Flying ants are often mistaken for Termites. It's easy to tell the difference. Ants have a needle like waste and termites do not. Ants antennae are bent (elbowed) and termites are straight. The wings on Termites are all the same length, whereas ants have two pair of different lengths.

Many species of ants swarm in this fashion, but not all. Some create new colonies by a technique called budding. Harvester Ants, the really large ones we have in the Southwest, are among the most common to swarm. They will sting, so be careful to avoid being "attacked" by them. I once was in a truck with an emergency flashing light on it and the whole truck was mobbed. One of the workers got out of the cab to take a picture and took dozens of stings before he could get back inside. They seem to be attracted to lights (flashing maybe more than non), tall objects such as power poles and large white structures. They land in open gravel areas which probably appear to be a good site for future colonies.

If you find this happening at your home, stay inside. They usually don't present a problem and things will subside in a day or so. You will probable notice some new small mounds the size of a quarter appearing and if you watch closely, you will see the new Queen when she brings out a load of dirt.  You can stop that new colony from forming by killing her. These little mounds often appear along edges of a sidewalk or between a walk and pavement. Left alone, some of these new colonies will survive and are capable of growing to the large gravel mounds up to several feet in diameter.

Thursday, June 13, 2013

THE MOTHS ARE BACK

They're baaack.  And when they're bad, they're very very bad and difficult to control. Sprays won't do it. To get rid of these pesky critters, exclusion is the best method. More to follow..

Click here to learn more...

Friday, May 24, 2013

New Termite Baiting Technique

We encountered a situation where we had no crawl space access to this home where termites were ravaging the wood flooring. It is a one hundred year old adobe with all adobe interior walls and about 3 to 4 inches between the floor joist and the ground with no ventilation whatsoever. We gave the customer several choices for control. One, drill holes in a grid pattern throughout the home and inject liquid termiticide into the void below. Two, excavate tunnels under the foundation wall leading to each room, where we could again apply a liquid. Both of these were rejected as the excavation could cause structural issues with no way to stabilize the weight of the adobe walls. And drilling hundreds of holes into an otherwise sound 100 year old floor really wasn't an option from an aesthetic or historical aspect. The third option was placing an in-ground baiting system around the outside perimeter. In this dry climate the baiting system alone could take a very long time to work if it worked at all.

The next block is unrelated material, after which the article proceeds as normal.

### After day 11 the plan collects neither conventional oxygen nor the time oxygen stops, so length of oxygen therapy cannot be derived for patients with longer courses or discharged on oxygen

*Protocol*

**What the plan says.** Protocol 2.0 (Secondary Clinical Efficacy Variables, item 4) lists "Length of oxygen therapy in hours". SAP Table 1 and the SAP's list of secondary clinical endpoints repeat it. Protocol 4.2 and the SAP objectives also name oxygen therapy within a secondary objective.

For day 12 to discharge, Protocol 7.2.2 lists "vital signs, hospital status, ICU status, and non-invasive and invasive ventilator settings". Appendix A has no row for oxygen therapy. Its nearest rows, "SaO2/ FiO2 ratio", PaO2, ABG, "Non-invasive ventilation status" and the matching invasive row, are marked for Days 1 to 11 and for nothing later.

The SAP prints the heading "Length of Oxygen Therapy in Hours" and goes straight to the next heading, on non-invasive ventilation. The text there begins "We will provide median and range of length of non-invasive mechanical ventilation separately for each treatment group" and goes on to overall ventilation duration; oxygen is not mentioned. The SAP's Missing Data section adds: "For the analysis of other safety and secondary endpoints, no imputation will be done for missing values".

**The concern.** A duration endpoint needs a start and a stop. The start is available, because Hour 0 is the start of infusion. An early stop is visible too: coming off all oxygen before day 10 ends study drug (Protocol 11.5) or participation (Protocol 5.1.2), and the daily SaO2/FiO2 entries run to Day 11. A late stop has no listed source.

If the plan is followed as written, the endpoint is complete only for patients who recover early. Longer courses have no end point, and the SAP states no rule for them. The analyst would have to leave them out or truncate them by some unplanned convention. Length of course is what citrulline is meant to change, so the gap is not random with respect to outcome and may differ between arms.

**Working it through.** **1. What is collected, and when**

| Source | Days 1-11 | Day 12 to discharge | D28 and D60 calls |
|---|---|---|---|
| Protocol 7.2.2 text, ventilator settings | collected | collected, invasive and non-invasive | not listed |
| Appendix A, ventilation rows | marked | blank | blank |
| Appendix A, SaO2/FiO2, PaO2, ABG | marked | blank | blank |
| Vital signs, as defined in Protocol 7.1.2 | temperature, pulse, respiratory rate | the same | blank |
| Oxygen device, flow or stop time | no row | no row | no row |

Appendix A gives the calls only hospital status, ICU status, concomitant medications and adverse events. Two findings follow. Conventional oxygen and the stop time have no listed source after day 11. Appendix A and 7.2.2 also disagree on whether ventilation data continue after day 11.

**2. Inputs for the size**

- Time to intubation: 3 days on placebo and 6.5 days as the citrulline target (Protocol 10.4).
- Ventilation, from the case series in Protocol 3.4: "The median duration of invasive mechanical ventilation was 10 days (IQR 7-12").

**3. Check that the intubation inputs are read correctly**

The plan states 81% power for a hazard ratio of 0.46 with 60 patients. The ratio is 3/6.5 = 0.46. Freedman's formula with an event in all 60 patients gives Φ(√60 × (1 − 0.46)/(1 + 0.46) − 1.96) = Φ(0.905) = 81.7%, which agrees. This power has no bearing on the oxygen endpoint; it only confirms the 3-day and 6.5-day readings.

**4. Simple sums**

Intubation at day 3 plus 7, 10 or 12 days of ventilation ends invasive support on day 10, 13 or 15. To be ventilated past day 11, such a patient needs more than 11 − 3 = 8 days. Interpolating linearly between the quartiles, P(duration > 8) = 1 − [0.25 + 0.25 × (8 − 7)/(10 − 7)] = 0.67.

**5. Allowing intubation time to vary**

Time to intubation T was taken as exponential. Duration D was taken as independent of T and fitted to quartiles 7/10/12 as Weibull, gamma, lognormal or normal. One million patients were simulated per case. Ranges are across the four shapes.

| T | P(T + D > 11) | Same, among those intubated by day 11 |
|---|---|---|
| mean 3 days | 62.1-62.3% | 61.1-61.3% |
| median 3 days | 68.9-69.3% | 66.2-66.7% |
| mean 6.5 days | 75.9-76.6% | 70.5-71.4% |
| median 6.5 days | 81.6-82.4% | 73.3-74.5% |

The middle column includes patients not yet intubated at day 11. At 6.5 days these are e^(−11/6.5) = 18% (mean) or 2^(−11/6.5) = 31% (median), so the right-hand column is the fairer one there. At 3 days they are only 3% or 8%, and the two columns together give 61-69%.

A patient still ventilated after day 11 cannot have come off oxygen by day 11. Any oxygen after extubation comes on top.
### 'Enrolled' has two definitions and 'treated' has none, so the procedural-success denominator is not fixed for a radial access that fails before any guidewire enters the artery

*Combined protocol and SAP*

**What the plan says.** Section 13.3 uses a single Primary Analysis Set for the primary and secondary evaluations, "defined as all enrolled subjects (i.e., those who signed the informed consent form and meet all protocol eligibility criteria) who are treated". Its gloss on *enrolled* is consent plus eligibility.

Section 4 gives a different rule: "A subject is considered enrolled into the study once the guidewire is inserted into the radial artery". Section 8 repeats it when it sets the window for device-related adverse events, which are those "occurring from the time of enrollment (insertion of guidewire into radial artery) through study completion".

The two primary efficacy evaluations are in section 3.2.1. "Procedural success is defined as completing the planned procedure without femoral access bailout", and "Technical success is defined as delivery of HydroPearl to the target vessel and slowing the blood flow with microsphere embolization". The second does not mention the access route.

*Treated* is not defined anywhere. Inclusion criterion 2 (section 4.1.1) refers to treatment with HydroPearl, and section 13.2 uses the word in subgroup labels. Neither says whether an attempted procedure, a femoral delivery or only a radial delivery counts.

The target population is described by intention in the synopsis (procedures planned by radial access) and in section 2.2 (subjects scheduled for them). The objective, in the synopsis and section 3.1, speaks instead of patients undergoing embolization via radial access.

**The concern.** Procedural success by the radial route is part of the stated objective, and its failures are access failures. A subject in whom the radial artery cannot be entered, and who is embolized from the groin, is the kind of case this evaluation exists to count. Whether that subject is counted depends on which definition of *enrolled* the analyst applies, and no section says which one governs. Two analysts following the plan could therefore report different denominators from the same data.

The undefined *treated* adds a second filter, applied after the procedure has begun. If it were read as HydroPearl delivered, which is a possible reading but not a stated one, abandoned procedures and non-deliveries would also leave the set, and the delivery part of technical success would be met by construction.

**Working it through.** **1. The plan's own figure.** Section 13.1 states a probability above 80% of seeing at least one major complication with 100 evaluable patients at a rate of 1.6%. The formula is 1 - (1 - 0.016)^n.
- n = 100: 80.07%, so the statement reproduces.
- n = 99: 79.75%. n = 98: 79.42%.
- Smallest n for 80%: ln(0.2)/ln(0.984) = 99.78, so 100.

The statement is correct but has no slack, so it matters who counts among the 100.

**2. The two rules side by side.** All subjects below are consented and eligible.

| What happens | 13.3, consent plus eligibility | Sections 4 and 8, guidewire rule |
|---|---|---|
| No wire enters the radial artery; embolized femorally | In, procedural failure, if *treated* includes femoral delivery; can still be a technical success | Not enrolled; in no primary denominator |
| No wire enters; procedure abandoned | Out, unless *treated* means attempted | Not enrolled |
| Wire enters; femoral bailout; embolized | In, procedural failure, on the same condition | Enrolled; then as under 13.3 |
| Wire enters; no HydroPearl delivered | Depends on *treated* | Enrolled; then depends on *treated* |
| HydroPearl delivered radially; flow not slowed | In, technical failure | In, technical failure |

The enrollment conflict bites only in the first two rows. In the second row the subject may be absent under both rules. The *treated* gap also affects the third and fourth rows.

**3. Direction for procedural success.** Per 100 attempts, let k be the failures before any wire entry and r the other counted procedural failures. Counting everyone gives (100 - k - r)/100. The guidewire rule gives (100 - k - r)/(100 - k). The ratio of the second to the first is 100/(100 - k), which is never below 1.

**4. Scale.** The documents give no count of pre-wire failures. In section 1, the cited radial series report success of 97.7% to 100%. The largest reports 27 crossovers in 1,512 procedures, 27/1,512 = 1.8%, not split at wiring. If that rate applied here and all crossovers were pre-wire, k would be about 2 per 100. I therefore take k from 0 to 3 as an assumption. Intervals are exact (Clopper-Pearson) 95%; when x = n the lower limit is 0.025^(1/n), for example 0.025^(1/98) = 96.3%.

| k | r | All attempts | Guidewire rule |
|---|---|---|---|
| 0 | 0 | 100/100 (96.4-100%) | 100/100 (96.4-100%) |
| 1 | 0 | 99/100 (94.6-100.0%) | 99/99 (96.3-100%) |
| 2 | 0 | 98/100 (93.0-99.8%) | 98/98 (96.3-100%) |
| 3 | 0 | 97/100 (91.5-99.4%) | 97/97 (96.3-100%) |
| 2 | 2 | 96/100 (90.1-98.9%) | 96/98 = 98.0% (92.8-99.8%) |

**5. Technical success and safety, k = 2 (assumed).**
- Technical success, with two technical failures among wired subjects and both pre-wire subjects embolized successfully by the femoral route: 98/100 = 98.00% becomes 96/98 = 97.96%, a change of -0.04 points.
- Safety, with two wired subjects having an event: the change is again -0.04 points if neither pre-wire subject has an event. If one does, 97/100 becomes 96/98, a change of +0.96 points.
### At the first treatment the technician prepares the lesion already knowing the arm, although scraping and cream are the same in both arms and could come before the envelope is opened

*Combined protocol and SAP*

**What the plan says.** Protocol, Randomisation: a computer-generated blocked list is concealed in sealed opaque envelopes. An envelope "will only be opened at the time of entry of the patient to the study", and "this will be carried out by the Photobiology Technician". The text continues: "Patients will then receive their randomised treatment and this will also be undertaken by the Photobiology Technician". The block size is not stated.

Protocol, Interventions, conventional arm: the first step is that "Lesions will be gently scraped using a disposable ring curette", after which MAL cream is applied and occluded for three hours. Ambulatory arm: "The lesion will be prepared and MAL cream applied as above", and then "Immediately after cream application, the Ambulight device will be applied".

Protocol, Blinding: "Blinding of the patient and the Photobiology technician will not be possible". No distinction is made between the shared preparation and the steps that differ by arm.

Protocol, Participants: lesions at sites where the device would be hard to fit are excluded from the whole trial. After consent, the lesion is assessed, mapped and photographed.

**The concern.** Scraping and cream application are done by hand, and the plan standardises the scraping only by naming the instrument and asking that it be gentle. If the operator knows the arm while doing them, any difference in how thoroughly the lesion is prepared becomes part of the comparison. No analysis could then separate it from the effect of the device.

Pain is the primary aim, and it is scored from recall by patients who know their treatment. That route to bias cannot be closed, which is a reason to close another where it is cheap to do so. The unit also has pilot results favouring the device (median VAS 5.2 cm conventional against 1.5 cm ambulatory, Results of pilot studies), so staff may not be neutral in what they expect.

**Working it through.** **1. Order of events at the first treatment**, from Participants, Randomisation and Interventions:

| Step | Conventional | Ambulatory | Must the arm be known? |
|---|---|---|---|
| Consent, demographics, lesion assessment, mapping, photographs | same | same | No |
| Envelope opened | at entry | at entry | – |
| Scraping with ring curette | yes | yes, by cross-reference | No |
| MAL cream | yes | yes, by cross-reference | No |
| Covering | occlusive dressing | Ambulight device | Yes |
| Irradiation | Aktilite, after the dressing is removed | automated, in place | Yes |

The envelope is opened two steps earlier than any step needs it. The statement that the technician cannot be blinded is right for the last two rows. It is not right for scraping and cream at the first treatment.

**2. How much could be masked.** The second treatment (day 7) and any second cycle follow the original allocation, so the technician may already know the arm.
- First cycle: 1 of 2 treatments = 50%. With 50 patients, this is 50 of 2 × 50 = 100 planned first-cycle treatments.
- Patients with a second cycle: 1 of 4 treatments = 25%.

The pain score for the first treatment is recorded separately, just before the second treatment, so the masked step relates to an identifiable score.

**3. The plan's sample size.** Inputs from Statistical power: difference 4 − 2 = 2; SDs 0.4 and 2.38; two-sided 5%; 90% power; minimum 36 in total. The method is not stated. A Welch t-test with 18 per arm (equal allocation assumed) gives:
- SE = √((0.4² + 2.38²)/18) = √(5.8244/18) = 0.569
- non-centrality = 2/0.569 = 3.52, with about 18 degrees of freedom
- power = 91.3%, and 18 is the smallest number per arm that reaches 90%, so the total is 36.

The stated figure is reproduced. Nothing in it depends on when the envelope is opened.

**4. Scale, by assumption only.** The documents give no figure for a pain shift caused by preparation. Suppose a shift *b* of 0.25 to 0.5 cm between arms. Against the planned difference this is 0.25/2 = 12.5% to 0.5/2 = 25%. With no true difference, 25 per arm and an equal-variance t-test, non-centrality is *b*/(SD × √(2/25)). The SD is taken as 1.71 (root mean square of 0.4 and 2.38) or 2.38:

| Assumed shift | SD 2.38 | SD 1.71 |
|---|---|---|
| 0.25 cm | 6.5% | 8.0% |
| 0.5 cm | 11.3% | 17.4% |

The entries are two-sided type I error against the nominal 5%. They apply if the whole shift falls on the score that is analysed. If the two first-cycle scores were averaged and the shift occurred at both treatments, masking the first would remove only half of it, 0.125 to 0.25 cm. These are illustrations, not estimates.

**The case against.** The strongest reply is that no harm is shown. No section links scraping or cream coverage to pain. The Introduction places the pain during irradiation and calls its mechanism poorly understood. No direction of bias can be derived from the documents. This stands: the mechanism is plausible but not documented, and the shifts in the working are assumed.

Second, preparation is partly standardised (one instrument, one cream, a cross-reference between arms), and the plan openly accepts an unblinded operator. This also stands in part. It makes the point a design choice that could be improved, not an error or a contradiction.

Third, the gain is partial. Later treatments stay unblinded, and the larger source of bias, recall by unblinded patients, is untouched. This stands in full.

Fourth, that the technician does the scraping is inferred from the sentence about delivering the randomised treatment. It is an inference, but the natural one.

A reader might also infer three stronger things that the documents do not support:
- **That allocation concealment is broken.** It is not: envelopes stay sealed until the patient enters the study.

What we did was to treat the outside along the foundation wall with a non-repellent liquid termiticide, Prothor SC, designed to eliminate colonies. The label required an interior treatment, and we already decided that was not an option, except if used in conjunction with a baiting system. So we installed Isopthor Termite Bait stations around the exterior, about 2 feet out. We added Focus under the station which is a termite attractant. We then installed stations with Labyrinth AC inside, underneath the floor.
Labyrinth AC is cellulose in the form of fine sawdust. It is mixed with water to form a paste and is placed in netting attached to the subfloor where termites have been active. Both the exterior and interior stations will be inspected and serviced quarterly to insure a continuous supply of bait. While these methods may take a little longer to gain full control, I feel we will achieve 100% control. A special thanks to Michael Shields of Ensystex for helping out with the new technique.
15 bags were placed where activity was greatest
 
 Close up of a single bag
 Labyrinth AC mixed with water
Kneed dough and place in bags
 Add material until flush with floor

Press firmly leaving trough for adding water later